Bidders on the U.S. Air Force UH-1N replacement program are awaiting a final contract award this month to replace the service's Huey fleet with 84 helicopters. While the acquisition contract could be worth up to $900 million, the Air Force forecasts $4.1 billion in total costs over the projected 30-year service life of the aircraft.
The contract process is structured as a "best value" competition.
Last year, Bell parent company Textron [TXT] informed Air Force officials that the company, the incumbent, would not submit an offering, and Textron officials said they believe Air Force requirements for the program are geared toward fielding a UH-60 Black Hawk variant.
The UH-1Ns entered into service in the 1970s and protectthe Minuteman II intercontinental ballistic missiles (ICBM) and launch sites and provide emergency transportation to support Continuity of Government Operations missions in Washington, D.C. Air Force requirements indicate that the service is looking for a faster and quieter helicopter to handle the escort of convoys, missile field contingencies, the transportation of government officials and range support. The Air Force calls for each bird in the replacement fleet to be able to fly 480 hours per year.
Sierra Nevada Corp. is touting its proposed conversion of Army UH-60As to the L model. Sierra Nevada plans to buy decommissioned UH-60As through the Army's Blackhawk Exchange and Sales Transaction (BEST) Program, recondition the airframes to the L version and install new General Electric [GE] 701D engines at Corpus Christi Army Depot, then transport the aircraft to Huntsville, Alabama, for the installation of new glass cockpits.
The Sierra Nevada UH-60L "easily fits into the inventory" and has a per unit cost advantage in which the Air Force will only be paying for sustainment, training, and infrastructure, not a new aircraft, Jack Bailey, Sierra Nevada Corp.'s senior director of proposal management, said this week at the Air Force Association annual conference in National Harbor, Maryland.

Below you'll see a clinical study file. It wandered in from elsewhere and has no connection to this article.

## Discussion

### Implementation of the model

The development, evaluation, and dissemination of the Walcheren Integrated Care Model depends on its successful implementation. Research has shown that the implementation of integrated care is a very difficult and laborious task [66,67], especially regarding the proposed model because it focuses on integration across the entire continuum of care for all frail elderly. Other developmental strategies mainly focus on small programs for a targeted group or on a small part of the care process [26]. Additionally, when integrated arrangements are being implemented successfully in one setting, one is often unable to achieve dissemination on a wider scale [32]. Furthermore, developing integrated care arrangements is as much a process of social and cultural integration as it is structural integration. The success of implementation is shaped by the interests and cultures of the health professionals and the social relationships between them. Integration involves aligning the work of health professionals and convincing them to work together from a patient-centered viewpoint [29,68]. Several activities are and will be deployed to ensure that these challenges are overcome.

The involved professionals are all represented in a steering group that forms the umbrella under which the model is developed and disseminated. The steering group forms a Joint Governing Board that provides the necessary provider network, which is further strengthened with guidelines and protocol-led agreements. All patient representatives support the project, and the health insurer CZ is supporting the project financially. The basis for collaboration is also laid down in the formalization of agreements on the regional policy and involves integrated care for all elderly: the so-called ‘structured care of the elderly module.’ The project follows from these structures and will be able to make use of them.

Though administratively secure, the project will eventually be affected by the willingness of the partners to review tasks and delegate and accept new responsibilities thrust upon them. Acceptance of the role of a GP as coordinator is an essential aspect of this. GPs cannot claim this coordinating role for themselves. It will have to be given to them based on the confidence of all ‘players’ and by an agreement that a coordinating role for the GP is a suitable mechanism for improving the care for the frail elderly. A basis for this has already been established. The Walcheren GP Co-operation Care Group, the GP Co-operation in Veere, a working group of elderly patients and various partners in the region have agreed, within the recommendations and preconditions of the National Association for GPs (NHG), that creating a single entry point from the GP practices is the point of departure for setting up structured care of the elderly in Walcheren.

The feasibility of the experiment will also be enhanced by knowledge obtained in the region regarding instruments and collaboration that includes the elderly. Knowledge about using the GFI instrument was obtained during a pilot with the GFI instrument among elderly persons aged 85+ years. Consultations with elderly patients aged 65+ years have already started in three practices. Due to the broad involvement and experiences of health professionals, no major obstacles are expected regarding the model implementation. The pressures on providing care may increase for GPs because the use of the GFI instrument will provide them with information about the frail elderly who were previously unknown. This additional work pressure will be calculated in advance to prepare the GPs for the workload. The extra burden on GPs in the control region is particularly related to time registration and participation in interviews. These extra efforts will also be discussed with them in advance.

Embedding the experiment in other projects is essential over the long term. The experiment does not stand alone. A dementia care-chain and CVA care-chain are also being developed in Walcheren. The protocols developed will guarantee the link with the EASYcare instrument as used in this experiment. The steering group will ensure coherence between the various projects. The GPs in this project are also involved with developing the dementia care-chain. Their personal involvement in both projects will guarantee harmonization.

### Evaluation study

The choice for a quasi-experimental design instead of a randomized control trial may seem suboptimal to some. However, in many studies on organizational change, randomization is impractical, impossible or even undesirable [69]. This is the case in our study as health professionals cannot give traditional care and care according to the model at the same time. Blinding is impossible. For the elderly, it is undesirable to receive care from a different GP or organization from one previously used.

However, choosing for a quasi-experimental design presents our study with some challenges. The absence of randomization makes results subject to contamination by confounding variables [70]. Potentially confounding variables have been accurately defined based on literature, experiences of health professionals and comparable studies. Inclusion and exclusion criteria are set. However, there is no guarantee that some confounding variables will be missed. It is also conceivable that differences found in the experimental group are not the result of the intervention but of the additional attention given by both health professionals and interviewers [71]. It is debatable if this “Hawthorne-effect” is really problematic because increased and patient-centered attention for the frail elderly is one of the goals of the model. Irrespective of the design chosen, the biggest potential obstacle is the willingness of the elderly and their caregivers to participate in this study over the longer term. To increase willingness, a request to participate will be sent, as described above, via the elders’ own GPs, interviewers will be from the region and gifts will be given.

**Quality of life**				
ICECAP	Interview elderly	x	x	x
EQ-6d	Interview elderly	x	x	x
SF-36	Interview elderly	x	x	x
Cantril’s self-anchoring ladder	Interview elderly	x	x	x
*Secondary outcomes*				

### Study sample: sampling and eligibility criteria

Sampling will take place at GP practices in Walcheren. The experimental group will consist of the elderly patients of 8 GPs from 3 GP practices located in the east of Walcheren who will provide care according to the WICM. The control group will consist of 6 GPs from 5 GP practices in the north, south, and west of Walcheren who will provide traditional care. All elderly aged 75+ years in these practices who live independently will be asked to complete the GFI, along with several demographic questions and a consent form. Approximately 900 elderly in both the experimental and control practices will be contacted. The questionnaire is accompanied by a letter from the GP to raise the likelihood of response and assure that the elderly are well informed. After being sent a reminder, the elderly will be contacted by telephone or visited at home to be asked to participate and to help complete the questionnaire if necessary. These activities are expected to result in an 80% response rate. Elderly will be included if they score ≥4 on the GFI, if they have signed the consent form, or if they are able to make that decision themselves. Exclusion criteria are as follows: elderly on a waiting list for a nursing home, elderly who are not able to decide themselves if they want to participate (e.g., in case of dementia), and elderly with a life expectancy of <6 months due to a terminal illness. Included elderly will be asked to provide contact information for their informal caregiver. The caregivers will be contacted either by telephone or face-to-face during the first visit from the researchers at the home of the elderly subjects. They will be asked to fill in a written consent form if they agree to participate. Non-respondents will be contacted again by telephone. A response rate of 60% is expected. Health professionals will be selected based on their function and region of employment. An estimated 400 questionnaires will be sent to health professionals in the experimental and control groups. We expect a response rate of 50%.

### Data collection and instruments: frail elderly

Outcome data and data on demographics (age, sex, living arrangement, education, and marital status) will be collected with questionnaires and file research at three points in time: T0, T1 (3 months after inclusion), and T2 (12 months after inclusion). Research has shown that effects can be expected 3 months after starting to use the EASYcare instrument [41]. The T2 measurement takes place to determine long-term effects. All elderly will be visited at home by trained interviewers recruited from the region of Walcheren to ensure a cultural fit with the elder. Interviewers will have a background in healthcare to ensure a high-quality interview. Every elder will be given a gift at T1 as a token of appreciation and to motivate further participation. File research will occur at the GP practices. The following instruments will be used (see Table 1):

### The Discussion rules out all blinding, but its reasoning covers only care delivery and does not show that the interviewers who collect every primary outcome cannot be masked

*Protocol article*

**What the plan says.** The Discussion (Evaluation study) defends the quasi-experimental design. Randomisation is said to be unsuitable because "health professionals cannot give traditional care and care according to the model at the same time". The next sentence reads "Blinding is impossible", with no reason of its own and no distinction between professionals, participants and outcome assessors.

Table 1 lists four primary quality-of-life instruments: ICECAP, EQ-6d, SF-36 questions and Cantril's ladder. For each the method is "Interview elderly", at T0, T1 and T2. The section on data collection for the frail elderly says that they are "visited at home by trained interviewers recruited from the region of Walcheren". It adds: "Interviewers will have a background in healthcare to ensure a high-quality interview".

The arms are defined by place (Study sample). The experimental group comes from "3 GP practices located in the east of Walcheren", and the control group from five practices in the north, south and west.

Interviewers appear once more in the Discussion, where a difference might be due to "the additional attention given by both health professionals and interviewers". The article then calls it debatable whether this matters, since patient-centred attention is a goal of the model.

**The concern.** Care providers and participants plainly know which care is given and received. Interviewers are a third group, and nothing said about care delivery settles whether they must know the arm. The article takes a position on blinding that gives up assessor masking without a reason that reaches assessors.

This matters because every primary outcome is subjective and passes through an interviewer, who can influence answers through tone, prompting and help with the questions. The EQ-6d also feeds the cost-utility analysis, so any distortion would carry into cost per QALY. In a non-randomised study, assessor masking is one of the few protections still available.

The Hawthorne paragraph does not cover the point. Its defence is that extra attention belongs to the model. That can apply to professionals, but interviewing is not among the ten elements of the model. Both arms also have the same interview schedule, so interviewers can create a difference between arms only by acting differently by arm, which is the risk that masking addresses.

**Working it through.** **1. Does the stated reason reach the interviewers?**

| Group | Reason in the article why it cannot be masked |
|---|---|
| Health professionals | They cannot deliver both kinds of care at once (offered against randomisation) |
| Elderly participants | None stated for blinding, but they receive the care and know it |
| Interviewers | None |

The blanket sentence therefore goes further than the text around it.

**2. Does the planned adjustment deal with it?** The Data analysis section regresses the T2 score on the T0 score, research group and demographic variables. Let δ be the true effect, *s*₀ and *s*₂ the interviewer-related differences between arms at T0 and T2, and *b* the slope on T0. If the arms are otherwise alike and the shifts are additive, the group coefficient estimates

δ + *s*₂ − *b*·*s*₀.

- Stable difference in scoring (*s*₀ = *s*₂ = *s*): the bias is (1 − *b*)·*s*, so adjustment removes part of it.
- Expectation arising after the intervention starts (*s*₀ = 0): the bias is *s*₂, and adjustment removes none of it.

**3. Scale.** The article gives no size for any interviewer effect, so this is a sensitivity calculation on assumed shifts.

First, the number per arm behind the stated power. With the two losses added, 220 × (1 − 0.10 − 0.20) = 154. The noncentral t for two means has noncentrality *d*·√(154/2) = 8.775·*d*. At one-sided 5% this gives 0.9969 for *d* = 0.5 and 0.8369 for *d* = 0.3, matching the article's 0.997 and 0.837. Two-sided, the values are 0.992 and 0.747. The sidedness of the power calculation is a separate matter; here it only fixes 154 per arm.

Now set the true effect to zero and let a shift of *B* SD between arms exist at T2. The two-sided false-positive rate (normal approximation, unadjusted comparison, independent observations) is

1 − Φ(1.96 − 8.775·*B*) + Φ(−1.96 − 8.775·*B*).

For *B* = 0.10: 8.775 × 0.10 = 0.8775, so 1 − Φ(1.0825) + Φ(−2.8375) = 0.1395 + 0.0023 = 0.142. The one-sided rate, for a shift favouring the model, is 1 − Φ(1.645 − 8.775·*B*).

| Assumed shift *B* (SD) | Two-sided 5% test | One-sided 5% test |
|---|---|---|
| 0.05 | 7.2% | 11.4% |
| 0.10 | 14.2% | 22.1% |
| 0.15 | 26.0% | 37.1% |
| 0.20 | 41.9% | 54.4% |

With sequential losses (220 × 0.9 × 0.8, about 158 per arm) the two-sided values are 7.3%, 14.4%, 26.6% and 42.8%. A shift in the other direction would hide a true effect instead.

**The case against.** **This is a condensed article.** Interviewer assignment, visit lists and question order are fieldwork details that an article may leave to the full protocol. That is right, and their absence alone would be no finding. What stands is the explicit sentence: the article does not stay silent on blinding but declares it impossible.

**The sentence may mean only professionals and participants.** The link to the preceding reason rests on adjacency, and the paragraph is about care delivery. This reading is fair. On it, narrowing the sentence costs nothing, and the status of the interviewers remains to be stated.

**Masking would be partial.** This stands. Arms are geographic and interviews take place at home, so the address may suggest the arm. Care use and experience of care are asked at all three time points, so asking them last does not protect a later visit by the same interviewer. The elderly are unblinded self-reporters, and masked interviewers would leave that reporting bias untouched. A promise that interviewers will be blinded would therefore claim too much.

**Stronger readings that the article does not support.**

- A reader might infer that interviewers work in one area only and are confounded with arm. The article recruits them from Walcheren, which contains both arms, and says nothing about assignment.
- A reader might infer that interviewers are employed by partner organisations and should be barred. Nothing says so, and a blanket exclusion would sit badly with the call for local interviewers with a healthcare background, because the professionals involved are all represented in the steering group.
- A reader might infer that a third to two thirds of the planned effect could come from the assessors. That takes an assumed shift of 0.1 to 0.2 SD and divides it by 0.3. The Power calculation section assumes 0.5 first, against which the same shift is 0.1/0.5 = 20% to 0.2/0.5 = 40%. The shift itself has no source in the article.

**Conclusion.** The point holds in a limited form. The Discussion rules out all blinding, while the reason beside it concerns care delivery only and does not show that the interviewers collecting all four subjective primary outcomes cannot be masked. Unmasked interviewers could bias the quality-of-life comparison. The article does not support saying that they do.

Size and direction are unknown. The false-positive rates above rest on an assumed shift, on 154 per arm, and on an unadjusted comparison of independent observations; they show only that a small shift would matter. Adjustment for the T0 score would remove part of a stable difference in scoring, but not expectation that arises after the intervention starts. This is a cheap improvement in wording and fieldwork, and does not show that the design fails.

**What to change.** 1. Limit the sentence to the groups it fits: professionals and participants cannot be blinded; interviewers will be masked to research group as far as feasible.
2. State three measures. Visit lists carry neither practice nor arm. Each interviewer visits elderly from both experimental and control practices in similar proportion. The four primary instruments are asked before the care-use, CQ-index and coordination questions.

Boeing [BA] and its subcontractor, Leonardo, are bidding the MH-139 helicopter based on Leonardo's commercial AW139 multi-mission helicopter. Boeing officials have said that 900 AW139s are in service around the world. The MH-139s will not have a depot requirement for the airframe, and the MH-139's maintainability would help the Air Force save $1 billion over the UH-1N replacement's life cycle, said Rick Lemaster, Boeing's director of global sales and marketing for military vertical-lift programs.
Sikorsky is bidding the HH-60U Black Hawk in its proposal to replace the Huey. The company said the Air Force is already using three HH-60Us for range support.
The HH-60Us are M models with four modifications: an external rescue hoist, a forward-looking infrared sensor, an internal auxiliary fuel tank and a fast rope insertion and extraction system (FRIES) bar, said David "Rum" Morgan, Sikorsky's director of U.S. government business development and a retired Army UH-60 pilot.
Sikorsky highlighted the HH-60U shares 85 percent commonality with the Air Force’s incoming fleet of HH-60W Combat Rescue Helicopters and will share the existing infrastructure supporting the service’s retiring fleet of HH-60G Pave Hawks.